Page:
The Age of Silence?
It is said that towards the end of his life the Buddha gathered his students about him, presumably to deliver what could have been his greatest teaching. He reached down to the grass, picked a flower, and showed it to his students. And he said nothing.
It seems that alongside the dramatic strides in technology and communication in the last 20 years, there has been an increasing and paradoxical presence of silence. Because it is silent, however, it is not so easily noticed. Let me explain.
If you’re a Millenial, you grew up with a landline from which most of your communication stemmed. Along comes the internet (by far the greatest invention of the modern age) and email. Email was a mindblowing novelty. We now had, for the first time, the capacity to communicate with others around the world at incredible speeds, with the touch and click of a few buttons. But this capacity was the first appearance of a new kind of silence. Why utter words through the telephone when you can just use a keyboard to send your message?
Not long after this, Facebook became a sensation. This relegated email for more “professional” use, whereas we could use Facebook to communicate in a much more social way. But while email allowed you to express yourself in full detail, and hopefully with style and ingenuous grammar, Facebook allowed you to post a quick update. Again, why compose a detailed email when you can just post a quick thought on Facebook? This is a further gradation of silence. But it does not end there.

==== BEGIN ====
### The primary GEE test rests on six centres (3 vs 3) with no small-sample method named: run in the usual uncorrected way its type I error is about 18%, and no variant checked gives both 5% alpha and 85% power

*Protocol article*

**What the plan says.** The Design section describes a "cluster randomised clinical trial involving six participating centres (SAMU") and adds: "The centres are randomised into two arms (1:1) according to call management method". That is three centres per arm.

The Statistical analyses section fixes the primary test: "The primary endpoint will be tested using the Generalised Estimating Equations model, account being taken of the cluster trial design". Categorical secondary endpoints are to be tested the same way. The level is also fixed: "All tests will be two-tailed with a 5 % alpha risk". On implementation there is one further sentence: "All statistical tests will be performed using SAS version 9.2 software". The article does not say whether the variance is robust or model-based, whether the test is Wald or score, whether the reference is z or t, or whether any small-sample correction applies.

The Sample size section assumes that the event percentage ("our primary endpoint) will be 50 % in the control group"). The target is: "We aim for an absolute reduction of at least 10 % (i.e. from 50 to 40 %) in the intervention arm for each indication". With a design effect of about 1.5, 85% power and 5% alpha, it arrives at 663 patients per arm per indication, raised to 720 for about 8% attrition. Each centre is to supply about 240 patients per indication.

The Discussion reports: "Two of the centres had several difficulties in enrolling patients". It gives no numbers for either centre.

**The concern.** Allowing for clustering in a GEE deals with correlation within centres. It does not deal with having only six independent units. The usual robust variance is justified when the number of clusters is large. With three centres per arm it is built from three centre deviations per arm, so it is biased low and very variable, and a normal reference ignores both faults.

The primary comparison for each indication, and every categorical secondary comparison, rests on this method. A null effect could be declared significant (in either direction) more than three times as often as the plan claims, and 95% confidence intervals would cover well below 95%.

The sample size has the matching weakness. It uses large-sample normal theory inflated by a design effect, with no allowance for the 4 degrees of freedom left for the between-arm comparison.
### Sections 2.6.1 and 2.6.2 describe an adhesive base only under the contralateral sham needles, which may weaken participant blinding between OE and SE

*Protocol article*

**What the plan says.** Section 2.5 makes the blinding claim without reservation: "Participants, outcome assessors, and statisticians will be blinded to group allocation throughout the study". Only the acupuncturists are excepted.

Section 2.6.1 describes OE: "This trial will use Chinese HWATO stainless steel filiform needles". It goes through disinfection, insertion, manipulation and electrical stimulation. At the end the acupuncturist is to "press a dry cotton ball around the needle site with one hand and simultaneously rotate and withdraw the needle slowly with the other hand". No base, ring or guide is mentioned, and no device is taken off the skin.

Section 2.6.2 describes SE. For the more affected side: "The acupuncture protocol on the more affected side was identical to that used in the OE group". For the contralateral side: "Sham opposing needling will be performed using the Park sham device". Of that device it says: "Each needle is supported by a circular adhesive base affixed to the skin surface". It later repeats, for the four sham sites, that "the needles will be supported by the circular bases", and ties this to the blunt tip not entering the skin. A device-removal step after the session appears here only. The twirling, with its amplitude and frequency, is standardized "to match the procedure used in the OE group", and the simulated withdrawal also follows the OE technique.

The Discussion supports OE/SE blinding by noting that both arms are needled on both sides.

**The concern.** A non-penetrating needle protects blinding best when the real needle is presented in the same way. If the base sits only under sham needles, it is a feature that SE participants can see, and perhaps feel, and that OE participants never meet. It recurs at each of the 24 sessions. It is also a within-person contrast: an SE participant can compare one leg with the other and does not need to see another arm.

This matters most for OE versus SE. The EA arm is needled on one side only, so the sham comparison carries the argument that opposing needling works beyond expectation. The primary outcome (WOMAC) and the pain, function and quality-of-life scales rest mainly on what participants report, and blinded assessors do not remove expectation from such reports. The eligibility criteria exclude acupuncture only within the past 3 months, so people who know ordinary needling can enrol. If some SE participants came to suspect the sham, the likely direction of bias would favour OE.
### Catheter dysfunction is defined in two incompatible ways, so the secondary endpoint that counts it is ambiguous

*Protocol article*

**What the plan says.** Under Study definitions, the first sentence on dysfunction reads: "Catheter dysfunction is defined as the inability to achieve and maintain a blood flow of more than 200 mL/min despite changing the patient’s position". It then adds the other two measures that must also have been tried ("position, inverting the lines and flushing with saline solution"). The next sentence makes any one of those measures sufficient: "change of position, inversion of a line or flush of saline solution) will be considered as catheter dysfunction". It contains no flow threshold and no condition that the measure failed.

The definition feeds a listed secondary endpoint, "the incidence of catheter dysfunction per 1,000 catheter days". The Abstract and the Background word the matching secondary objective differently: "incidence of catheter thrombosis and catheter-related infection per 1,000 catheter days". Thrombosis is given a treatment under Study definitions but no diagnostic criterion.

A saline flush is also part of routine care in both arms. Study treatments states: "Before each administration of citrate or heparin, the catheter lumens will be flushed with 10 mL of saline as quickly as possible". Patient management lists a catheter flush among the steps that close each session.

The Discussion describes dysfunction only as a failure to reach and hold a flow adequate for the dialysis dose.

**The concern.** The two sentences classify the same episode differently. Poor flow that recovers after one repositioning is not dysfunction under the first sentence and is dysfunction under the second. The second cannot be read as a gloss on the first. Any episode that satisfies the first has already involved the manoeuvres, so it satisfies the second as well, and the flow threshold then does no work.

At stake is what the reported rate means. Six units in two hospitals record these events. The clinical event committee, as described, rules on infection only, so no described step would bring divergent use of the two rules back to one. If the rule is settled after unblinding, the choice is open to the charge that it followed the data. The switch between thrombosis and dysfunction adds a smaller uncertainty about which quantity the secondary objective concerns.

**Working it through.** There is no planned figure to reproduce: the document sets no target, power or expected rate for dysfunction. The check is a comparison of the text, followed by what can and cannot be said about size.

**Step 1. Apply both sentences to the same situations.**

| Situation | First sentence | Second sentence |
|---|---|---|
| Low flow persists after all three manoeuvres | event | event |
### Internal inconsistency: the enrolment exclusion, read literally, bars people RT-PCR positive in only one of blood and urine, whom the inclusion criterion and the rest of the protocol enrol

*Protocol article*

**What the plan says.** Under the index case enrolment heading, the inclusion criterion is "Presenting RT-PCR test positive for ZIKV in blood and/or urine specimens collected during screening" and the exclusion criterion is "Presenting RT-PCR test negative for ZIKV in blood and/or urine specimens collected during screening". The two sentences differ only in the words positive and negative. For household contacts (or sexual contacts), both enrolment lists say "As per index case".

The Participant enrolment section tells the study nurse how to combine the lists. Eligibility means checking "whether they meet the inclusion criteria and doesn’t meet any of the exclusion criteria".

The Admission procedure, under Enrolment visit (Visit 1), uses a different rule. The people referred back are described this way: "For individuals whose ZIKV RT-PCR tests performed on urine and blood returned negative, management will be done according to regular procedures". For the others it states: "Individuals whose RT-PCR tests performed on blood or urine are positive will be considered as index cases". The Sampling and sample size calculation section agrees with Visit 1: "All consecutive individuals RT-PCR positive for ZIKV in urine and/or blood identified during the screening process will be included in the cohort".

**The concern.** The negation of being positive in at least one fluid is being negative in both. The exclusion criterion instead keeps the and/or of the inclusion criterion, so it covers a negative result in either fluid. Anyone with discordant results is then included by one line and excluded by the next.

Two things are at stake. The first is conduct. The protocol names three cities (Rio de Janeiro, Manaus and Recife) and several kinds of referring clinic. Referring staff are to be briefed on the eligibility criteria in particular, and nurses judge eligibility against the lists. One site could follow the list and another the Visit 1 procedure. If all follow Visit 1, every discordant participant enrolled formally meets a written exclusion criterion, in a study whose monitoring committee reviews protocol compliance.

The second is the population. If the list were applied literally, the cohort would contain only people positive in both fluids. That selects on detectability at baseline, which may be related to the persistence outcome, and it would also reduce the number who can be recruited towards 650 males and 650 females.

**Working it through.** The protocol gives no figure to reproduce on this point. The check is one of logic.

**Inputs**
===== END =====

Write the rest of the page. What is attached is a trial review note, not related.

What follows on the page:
Twitter muted us even further by limiting whatever communication we have to 140 characters. 140! Is the speed of life is so incomprehensibly fast, or our attention so zapped, that we cannot spare the time to read or listen to someone if what they have to say exceeds 140 characters? Isn’t 140 characters scarcely enough space for a one-liner? But wait, there’s more folks. As of August 9th, Pinterest is now open to the public, making the switch from invite-only. Now you can communicate by simply assembling a collection of images. In other words, you don’t have to say anything at all. And while I love images as much as anyone else, I can’t help but think that in other ways we are becoming increasingly silent.
What comes next? Is there a new form of communication emerging? And as it emerges, are we thereby further silenced? I should say that when the Buddha picked the flower, he said nothing. But as he held it in his hand, he smiled. Only one of his students understood the teaching.